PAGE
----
Its significance lies in the fact that it constituted evidence that the Judge of the Universe had acknowledged that the payment for our sins had been accepted.
The bodily resurrection of Jesus from the dead is God’s public vindication of his Son’s radical claims to divine authority. According to Acts 17:31, “God has set a day when he will judge the world with justice by the man He has appointed. He has given proof of this to all men by raising him from the dead.” The credibility of Christianity thus hangs on one straightforward question: Did Jesus Christ come back to life a few days after he died and was buried? His character, his claims and his relevance for today all hinges on this crucial issue.
The spin-off is stupendous. If Jesus is now no more than a handful of dust and bones slowly crumbling away somewhere on the outskirts of Jerusalem, the entire Christian faith lies buried with him; all its martyrs were mistaken; all its reformers deluded; all its church buildings are monuments to a myth; all its services are senseless and Easter Day is wishful thinking.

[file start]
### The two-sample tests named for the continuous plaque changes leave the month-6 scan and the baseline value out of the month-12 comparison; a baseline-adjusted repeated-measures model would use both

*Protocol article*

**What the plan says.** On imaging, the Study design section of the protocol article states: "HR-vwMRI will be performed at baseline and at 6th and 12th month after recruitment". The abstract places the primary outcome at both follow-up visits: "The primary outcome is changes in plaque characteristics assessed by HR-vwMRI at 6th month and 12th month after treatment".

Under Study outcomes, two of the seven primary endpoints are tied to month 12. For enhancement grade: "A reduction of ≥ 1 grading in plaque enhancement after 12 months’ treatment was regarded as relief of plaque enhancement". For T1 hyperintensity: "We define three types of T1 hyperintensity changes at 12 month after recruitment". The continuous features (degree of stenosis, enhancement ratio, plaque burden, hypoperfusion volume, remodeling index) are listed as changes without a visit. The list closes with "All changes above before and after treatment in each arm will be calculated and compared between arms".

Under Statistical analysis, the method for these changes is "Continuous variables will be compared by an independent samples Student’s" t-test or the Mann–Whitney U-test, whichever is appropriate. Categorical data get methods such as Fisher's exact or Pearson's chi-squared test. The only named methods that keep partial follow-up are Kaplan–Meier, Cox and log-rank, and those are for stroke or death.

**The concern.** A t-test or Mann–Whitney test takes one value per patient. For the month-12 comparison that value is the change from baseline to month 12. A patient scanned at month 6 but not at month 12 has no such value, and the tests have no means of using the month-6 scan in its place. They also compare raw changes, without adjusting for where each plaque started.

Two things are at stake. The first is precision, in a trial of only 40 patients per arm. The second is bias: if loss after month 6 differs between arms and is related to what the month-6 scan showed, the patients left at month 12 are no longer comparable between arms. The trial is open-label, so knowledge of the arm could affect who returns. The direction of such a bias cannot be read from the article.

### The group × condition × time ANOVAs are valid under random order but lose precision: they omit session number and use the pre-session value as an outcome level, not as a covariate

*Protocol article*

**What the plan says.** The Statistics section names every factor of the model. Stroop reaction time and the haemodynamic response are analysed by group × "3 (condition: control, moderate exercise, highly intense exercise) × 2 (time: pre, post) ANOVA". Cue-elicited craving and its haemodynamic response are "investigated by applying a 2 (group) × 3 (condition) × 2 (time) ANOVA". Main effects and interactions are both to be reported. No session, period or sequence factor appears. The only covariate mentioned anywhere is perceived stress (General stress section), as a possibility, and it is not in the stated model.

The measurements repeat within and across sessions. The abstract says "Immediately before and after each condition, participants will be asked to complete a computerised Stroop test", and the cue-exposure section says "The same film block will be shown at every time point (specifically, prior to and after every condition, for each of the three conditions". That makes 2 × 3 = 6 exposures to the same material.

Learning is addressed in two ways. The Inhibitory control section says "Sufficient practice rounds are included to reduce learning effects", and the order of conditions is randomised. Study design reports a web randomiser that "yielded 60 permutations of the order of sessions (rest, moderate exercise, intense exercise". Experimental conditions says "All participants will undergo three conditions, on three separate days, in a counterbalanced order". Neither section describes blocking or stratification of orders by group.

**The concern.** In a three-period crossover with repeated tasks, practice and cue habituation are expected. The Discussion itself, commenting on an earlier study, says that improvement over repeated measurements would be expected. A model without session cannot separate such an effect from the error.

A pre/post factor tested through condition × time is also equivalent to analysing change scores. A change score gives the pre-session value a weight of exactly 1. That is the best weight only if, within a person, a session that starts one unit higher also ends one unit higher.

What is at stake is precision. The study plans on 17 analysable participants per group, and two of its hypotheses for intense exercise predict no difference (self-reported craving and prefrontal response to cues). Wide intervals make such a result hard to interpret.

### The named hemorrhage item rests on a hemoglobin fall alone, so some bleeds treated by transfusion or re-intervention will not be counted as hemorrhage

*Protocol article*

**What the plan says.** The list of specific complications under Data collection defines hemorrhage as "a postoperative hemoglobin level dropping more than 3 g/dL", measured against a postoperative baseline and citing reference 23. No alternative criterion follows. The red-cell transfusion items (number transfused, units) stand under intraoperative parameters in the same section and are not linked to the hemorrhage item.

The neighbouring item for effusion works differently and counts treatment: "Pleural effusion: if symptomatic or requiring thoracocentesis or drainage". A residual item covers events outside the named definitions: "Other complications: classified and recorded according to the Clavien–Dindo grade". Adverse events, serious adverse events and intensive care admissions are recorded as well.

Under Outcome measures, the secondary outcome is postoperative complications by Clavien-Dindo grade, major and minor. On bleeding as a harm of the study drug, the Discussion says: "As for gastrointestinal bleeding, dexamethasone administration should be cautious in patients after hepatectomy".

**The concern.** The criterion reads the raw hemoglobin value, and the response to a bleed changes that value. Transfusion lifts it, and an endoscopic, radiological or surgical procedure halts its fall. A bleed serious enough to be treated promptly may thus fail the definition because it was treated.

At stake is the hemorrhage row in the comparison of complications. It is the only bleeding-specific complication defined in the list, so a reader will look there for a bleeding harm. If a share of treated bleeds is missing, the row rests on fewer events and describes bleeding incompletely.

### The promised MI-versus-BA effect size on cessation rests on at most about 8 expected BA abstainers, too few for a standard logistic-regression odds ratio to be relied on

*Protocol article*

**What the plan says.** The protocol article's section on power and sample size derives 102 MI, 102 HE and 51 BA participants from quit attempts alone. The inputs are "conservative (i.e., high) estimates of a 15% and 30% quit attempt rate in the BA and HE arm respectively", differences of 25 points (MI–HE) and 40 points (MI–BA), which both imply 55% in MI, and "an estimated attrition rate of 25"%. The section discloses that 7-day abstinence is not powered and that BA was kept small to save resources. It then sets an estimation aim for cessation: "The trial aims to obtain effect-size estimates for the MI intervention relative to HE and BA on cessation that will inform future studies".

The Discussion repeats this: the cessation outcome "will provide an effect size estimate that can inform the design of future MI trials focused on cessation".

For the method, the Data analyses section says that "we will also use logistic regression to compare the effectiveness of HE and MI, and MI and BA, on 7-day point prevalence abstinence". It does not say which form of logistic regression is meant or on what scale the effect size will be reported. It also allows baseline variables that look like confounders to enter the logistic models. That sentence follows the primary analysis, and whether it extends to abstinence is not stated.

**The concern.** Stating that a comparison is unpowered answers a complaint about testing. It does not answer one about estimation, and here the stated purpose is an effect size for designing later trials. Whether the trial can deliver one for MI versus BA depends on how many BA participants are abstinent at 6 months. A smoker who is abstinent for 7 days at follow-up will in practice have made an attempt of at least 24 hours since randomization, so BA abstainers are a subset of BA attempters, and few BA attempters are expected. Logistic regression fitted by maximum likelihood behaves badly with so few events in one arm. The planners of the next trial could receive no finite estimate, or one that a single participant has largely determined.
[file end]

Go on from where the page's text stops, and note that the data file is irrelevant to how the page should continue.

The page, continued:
So how can one ascertain the answer to this critical question? Fortunately, as a worldview rooted in history, the Bible makes claims that can be investigated and verified academically.
In this blog series, I am going to approach the accounts of the resurrection not primarily as inspired Scripture, but rather as a collection of Greek documents purporting to have been written by first-hand eye witnesses of Jesus’ life and public ministry in the first century A.D. Laying aside any theological bias or presupposition we may have, let us approach these documents with objectivity – in the way that we would commonly regard any source of ancient history. In doing so, I aim to present the facts with integrity and allow readers to make up their own minds with respect to the grander claims and personhood of Christ, to whom I believe these facts decisively point.
Jewish Messianic Expectation